Sunday evening’s attack on the Route 91 Harvest festival in Las Vegas left music-lovers once again reassessing the safety of large-scale concerts. Following killings at Ariana Grande’s Manchester show this summer, Orlando’s Pulse Nightclub15 months ago, and an Eagles of Death Metal performance at Paris’ venue Le Bataclan in 2015, the deaths in Las Vegas have many, particularly parents, questioning whether live concerts are worth the risk and if it’s still possible to enjoy them in the light of so many valid fears.
While staying away public spaces altogether might feel like an easy way to prevent anxiety, it’s possible that doing so can actually lead to more emotional unrest. “In general, avoidance is probably not a good thing. It usually increases people’s anxiety and behavior over time. That said, if it’s overwhelming and you’re not going to be able to enjoy a concert, one should not go. But if it’s a small level of anxiety and there are reasonable reasons why it should be safe, then I think it’s advisable for people to try to live their lives as best they can,” Dr. Elana Newman, a professor of psychology at University of Tulsa and the research director for Columbia’s Dart Center for Journalism & Trauma, tells Billboard.
For Dr. Joan M. Cook, a psychiatry professor at Yale School of Medicine, maintaining certain rituals can be crucial in avoiding the overwhelming anxiety that comes even from just reading about or watching news of a mass shooting.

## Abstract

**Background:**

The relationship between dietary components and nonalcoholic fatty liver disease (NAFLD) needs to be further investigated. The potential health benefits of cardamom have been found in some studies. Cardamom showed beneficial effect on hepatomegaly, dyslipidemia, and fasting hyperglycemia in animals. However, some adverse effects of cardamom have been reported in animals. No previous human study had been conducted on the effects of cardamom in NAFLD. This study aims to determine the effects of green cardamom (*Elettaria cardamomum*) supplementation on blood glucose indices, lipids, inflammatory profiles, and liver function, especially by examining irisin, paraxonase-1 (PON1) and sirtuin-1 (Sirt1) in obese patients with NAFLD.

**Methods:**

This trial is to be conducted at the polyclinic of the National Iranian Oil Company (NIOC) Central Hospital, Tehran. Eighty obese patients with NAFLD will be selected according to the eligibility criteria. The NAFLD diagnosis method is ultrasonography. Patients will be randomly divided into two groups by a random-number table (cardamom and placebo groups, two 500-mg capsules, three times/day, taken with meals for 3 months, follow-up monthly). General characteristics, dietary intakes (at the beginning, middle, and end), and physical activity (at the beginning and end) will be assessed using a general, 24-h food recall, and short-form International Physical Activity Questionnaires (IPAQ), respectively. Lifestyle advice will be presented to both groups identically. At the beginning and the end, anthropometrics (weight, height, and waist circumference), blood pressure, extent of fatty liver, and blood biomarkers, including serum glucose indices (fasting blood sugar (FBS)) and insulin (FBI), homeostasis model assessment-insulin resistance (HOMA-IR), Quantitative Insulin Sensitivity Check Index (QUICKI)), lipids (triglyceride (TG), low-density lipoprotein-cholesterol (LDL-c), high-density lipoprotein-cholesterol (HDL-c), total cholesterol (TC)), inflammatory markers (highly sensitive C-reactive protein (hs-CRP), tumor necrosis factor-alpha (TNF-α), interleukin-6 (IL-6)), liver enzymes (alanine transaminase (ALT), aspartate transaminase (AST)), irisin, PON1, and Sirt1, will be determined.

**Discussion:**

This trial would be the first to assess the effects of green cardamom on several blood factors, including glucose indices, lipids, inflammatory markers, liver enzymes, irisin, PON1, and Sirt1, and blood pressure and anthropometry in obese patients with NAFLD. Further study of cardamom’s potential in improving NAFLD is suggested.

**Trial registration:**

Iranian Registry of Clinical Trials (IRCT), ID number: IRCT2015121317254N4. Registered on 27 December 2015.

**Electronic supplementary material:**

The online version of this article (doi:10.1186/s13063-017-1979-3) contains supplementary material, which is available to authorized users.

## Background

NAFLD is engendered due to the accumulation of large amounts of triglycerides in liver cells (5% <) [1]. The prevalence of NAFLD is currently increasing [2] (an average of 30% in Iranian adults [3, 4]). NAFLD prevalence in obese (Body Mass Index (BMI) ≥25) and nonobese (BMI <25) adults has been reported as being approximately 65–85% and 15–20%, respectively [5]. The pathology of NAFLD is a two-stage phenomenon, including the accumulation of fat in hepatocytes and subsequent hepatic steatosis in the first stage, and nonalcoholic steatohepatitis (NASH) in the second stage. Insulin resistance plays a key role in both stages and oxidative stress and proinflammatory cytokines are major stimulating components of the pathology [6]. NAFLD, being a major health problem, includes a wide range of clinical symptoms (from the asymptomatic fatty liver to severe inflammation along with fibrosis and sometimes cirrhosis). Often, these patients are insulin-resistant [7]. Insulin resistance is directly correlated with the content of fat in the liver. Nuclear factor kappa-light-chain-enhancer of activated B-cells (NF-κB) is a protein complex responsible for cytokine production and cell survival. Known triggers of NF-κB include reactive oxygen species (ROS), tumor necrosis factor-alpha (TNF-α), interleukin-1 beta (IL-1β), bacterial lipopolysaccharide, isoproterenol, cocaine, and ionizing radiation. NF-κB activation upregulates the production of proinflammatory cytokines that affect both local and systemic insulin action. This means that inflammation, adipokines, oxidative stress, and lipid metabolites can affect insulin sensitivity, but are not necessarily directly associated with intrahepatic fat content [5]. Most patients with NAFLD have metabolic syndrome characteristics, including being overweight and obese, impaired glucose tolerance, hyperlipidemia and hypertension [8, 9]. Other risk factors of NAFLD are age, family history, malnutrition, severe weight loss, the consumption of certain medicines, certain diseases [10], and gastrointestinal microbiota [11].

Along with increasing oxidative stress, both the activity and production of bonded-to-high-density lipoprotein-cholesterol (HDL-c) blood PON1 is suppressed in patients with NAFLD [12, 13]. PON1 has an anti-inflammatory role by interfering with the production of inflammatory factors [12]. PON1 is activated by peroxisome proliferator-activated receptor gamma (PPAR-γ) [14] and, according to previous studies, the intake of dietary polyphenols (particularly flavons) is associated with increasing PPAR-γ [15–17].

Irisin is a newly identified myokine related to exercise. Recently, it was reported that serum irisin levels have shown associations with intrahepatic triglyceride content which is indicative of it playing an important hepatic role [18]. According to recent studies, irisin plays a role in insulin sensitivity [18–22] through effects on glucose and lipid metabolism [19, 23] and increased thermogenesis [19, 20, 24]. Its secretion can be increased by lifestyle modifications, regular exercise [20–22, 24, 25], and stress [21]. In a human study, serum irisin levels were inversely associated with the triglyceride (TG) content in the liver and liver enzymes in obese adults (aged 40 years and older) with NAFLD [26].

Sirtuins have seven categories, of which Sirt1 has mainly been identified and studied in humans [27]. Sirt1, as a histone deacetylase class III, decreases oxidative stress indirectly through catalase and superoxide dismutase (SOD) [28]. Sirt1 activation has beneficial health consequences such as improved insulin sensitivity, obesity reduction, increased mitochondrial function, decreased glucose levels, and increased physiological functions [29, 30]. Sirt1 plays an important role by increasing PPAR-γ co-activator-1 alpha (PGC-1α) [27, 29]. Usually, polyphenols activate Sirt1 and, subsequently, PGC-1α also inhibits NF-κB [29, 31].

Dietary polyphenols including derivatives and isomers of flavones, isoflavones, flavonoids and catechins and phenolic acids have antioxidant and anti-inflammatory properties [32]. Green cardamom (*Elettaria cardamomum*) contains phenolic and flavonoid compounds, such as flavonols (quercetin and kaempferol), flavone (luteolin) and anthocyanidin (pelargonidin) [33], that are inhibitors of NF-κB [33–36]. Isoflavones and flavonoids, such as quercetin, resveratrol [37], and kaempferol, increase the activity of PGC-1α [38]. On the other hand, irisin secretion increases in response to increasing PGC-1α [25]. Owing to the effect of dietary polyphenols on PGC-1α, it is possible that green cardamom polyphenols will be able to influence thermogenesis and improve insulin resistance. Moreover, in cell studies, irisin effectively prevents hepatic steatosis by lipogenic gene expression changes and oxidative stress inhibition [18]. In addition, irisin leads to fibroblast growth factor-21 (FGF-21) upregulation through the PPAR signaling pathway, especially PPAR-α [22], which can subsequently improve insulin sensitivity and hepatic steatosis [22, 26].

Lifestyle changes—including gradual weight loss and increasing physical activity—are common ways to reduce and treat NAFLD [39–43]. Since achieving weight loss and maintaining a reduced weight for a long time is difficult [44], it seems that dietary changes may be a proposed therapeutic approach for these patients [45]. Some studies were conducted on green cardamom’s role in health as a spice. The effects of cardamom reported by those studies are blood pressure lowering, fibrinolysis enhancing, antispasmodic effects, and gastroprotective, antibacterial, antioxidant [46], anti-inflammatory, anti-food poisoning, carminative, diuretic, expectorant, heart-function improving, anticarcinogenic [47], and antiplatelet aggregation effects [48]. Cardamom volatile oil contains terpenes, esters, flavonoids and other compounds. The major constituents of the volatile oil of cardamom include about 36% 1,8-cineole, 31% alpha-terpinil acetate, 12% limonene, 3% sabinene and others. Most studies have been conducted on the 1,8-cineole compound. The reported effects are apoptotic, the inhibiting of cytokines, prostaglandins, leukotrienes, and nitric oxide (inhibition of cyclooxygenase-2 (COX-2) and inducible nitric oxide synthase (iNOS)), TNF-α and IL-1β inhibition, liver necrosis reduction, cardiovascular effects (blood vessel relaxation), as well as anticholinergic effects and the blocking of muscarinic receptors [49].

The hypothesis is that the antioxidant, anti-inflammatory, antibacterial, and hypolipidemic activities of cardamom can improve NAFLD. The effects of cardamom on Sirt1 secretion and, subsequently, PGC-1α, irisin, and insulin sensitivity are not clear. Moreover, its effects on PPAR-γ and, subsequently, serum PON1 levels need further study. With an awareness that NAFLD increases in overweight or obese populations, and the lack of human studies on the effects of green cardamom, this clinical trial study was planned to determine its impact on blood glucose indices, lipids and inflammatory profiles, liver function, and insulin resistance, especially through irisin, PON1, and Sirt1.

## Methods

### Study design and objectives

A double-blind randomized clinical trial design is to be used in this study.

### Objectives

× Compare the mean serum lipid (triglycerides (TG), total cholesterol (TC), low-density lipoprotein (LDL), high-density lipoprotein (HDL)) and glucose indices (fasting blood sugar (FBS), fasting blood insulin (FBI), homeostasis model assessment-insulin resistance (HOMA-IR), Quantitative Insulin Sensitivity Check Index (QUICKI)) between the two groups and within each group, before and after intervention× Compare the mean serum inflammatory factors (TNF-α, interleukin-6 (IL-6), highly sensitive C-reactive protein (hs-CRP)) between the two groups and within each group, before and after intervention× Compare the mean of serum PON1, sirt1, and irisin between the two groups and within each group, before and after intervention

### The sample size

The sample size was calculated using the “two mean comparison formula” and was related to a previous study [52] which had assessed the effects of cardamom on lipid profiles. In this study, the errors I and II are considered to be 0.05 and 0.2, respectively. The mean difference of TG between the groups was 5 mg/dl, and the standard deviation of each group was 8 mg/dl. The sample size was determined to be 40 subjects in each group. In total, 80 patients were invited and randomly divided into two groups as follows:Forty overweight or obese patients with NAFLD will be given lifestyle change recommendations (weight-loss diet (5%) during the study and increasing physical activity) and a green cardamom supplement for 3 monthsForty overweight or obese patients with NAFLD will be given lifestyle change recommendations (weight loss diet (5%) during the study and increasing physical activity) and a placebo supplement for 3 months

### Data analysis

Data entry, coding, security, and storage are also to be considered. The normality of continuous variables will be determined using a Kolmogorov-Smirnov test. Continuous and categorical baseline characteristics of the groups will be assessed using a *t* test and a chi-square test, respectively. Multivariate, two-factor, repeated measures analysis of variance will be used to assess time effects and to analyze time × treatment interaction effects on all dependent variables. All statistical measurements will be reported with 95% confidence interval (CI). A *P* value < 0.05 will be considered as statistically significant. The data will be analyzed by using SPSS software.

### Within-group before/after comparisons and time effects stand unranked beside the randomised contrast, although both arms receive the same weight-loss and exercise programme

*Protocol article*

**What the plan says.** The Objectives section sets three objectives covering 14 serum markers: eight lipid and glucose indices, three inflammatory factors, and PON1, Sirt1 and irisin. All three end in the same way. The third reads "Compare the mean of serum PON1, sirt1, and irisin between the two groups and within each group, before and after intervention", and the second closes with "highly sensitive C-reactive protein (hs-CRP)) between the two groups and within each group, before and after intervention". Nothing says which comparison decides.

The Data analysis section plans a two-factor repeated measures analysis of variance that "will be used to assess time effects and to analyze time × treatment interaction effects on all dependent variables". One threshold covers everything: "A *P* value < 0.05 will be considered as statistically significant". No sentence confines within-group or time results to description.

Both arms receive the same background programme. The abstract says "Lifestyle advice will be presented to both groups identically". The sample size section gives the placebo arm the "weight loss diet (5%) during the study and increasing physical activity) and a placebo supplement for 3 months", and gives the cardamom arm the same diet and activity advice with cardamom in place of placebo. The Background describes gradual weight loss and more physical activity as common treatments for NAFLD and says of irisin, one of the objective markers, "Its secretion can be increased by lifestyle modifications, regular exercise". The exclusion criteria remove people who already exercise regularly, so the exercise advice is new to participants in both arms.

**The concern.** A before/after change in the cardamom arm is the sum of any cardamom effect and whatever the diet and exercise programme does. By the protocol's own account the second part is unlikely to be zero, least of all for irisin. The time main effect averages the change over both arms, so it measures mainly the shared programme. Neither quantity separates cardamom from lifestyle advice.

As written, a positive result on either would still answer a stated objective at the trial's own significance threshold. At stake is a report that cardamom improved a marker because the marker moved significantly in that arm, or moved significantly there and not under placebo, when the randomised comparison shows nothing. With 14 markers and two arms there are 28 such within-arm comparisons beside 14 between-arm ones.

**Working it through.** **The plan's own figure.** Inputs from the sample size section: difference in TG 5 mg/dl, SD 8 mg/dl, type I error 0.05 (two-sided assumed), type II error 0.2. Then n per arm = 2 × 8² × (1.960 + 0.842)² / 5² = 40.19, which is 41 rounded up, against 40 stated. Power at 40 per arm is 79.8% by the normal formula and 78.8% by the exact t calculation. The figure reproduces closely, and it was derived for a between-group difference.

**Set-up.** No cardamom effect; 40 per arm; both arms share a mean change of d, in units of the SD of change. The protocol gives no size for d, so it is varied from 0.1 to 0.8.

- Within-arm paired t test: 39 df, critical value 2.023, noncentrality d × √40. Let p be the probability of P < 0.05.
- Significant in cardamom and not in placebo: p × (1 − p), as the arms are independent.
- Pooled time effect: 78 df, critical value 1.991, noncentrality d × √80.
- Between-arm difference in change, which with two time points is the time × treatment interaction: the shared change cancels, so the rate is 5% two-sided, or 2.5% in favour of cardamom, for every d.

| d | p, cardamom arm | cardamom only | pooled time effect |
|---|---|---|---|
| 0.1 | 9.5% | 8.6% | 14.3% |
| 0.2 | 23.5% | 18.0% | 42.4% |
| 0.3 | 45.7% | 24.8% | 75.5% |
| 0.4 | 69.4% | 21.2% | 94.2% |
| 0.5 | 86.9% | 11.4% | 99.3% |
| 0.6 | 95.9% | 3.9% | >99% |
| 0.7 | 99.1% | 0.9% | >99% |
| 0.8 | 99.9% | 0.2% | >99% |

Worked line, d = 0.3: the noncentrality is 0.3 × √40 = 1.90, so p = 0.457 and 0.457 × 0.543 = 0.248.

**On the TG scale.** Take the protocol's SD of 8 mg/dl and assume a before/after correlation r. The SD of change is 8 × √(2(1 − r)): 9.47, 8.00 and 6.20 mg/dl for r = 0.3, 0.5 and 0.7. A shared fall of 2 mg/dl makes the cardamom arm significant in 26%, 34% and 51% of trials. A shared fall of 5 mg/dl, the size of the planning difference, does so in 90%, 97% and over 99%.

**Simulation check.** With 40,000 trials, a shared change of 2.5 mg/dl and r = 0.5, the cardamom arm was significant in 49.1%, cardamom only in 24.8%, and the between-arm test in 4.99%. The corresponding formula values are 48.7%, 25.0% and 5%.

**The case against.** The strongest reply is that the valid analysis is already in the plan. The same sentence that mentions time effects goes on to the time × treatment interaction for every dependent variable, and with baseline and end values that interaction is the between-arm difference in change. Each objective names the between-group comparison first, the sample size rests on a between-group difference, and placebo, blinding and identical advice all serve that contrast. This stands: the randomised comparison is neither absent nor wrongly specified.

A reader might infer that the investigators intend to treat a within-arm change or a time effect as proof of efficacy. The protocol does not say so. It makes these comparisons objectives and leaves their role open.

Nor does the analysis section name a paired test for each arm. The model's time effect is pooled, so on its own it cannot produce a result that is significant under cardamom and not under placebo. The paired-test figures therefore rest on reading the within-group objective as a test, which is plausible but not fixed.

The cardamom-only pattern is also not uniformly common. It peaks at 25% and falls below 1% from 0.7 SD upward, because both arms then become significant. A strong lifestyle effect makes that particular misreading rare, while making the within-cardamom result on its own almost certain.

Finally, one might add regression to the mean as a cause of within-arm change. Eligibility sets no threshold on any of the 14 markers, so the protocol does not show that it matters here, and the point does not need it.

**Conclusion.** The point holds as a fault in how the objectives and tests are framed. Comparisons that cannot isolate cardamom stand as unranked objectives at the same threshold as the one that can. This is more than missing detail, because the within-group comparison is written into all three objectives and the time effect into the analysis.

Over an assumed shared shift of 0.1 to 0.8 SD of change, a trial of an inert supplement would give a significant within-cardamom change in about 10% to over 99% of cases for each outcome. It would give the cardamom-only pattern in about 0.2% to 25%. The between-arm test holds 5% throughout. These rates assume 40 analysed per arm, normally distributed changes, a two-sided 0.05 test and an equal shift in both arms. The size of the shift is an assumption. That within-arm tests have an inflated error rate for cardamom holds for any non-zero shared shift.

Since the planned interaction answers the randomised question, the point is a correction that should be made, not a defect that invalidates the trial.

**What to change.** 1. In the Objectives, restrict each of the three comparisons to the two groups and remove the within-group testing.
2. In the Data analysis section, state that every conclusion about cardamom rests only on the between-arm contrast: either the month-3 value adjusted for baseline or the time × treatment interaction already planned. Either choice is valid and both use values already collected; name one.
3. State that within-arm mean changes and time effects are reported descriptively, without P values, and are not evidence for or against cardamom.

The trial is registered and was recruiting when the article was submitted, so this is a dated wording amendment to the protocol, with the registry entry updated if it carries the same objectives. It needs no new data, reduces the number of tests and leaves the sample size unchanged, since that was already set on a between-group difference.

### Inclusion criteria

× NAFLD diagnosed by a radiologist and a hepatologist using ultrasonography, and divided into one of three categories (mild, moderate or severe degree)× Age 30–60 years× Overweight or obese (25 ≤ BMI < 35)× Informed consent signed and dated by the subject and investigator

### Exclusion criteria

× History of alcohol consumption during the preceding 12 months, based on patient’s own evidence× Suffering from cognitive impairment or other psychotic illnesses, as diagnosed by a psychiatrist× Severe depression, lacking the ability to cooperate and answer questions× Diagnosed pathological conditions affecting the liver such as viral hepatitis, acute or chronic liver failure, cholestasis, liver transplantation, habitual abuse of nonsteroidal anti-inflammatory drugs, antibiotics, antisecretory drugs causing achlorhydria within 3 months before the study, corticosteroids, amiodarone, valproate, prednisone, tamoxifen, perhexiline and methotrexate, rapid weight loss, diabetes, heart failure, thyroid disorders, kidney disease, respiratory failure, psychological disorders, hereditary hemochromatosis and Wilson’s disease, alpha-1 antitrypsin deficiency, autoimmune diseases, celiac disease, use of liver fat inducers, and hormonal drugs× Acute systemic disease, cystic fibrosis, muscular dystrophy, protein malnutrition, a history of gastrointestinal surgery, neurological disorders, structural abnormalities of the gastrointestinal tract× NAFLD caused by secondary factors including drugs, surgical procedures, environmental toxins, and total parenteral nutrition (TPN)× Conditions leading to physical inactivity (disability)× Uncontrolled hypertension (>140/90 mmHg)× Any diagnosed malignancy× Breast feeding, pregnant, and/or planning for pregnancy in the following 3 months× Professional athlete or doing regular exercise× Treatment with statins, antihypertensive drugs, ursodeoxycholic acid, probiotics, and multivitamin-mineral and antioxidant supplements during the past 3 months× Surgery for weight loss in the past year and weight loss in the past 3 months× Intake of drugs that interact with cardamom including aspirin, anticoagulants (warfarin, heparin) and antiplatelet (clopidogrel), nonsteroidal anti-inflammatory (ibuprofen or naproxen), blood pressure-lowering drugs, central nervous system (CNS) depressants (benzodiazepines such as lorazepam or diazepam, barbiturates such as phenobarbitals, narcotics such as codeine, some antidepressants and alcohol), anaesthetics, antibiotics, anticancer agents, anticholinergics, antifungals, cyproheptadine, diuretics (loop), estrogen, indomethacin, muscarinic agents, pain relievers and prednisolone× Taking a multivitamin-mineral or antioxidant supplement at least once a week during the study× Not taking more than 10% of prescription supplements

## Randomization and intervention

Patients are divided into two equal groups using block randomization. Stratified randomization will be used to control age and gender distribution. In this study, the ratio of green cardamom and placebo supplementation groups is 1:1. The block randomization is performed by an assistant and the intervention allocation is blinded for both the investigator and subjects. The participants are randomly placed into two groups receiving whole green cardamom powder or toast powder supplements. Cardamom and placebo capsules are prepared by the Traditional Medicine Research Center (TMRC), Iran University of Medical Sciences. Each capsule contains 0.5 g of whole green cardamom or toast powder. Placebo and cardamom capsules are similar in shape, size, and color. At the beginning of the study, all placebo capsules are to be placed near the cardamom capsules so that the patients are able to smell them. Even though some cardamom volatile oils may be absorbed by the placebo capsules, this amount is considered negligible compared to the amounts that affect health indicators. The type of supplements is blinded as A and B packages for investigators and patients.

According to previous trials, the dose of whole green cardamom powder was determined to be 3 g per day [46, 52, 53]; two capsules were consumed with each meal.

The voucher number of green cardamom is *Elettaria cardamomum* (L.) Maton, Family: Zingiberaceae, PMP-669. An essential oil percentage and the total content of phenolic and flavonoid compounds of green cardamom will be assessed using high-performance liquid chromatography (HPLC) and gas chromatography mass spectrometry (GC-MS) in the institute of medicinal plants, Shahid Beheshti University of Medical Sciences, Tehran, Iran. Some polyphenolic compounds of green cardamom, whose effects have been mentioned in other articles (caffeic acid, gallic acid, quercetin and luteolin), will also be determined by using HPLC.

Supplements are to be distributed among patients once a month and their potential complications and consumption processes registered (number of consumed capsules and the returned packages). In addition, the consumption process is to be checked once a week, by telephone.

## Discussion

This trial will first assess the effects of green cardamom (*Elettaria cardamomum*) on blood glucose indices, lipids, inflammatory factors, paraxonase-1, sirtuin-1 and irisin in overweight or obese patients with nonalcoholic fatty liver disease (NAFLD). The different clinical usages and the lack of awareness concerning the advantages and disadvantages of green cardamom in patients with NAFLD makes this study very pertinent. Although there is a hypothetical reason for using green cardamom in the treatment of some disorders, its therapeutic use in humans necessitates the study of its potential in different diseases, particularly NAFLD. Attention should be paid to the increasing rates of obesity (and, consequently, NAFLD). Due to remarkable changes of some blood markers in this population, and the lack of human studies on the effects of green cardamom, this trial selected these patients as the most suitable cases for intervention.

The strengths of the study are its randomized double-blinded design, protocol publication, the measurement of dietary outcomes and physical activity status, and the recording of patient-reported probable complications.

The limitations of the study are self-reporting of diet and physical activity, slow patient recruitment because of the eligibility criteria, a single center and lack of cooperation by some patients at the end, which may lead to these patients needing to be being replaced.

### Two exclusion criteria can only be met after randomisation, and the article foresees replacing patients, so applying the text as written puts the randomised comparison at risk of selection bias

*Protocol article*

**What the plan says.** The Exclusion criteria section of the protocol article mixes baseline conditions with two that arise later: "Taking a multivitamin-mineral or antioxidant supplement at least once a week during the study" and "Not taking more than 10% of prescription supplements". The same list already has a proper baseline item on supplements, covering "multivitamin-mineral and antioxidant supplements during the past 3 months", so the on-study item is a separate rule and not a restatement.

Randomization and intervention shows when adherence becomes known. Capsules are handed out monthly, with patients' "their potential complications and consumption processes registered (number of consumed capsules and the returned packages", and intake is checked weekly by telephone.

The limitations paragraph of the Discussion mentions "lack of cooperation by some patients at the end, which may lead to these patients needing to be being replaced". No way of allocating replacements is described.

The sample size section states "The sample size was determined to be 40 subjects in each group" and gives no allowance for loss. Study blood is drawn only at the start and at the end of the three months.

“It feels so trite and cliché, but I think that when things like this happen, just keeping a normal routine, taking good care of yourself and not cutting yourself off from pleasurable activities can make all the difference,” she tells Billboard.
While Dr. Cook is clear that any fears are completely warranted, she suggests that the harm in sitting out fun events can often be greater than the relatively low chance of a violent situation. “I would feel sad as a person for people experiencing anxiety to say, ‘gosh, I love live music but I’m not going to go listen to it anymore because the world sucks and I could be killed’,” she says. “It’s like, ‘I hear you, I hear you, and I know it’s terribly upsetting, but the odds of that happening at a concert that you’re at, in a city you’re in, the probability of that happening is really low’ and that’s hard to help people understand.”
That risk level is a key thing to remember, psychologists say.
While the reality of concert deaths is horrifying and all too common, the chance of it happening at any given show is still quite unlikely. But those statistics don’t always do much to temper fears. “It’s horrific and it’s terrible. But that said, I think that the risks are fairly low. But it’s important to talk about fears and for kids to talk about their fears. Asking them if they are afraid and thinking of what to do at a concert to feel safer,” Dr. Newman says.
Ways to feel safer might include checking in with a loved one from the venue or assessing the exits and forming an escape plan. Though Newman notes that the latter measure wouldn’t have been effective in the case of a crisis at an outdoor venue like in Las Vegas, the act of thinking through reactions to potential scenarios can help one feel more in control of their surroundings.
For Dr. Newman, the best away to avoid excessive concert anxiety is to be realistic about the risks but not to let them loom overly largely in your mind. “I think the reality is that while we don’t live in a 100% safe world, we live in a mostly safe world for most people,” she says. “We have to make judgments, but constricting one’s life because of fears is not a healthy way to live.”